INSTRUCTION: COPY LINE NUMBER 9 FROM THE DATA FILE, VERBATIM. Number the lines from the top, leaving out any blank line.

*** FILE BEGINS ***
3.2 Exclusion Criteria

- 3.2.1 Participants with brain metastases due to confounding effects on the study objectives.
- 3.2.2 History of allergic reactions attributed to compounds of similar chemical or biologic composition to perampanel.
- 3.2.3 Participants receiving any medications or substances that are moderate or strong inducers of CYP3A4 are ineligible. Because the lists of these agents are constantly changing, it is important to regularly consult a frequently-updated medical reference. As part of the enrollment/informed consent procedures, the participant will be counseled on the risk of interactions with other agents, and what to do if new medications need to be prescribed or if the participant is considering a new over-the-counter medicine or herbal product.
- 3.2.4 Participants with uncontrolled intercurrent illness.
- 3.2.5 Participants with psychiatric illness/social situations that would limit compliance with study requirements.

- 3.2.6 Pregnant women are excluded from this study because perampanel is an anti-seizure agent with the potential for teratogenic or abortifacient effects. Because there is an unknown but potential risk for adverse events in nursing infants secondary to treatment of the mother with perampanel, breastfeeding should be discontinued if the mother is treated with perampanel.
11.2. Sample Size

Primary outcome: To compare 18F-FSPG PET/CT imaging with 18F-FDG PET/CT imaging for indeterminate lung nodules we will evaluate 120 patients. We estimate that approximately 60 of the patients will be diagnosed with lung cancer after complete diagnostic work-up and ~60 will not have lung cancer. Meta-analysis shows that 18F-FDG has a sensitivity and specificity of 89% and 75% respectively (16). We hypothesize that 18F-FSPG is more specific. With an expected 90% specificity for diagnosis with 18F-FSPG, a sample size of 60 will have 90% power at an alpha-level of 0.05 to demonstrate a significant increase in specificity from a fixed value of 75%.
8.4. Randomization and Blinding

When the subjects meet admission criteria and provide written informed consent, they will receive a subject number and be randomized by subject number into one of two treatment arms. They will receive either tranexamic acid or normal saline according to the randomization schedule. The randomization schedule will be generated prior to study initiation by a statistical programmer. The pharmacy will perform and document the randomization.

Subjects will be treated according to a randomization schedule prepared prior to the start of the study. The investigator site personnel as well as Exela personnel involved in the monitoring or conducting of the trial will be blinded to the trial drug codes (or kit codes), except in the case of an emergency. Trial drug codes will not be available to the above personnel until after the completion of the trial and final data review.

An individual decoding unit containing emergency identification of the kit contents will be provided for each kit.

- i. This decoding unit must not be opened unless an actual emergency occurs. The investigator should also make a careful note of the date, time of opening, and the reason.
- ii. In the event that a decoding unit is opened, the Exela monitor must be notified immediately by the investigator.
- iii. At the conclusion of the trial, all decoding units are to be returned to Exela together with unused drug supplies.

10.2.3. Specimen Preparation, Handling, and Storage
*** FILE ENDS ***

Primary outcome: To compare 18F-FSPG PET/CT imaging with 18F-FDG PET/CT imaging for indeterminate lung nodules we will evaluate 120 patients. We estimate that approximately 60 of the patients will be diagnosed with lung cancer after complete diagnostic work-up and ~60 will not have lung cancer. Meta-analysis shows that 18F-FDG has a sensitivity and specificity of 89% and 75% respectively (16). We hypothesize that 18F-FSPG is more specific. With an expected 90% specificity for diagnosis with 18F-FSPG, a sample size of 60 will have 90% power at an alpha-level of 0.05 to demonstrate a significant increase in specificity from a fixed value of 75%.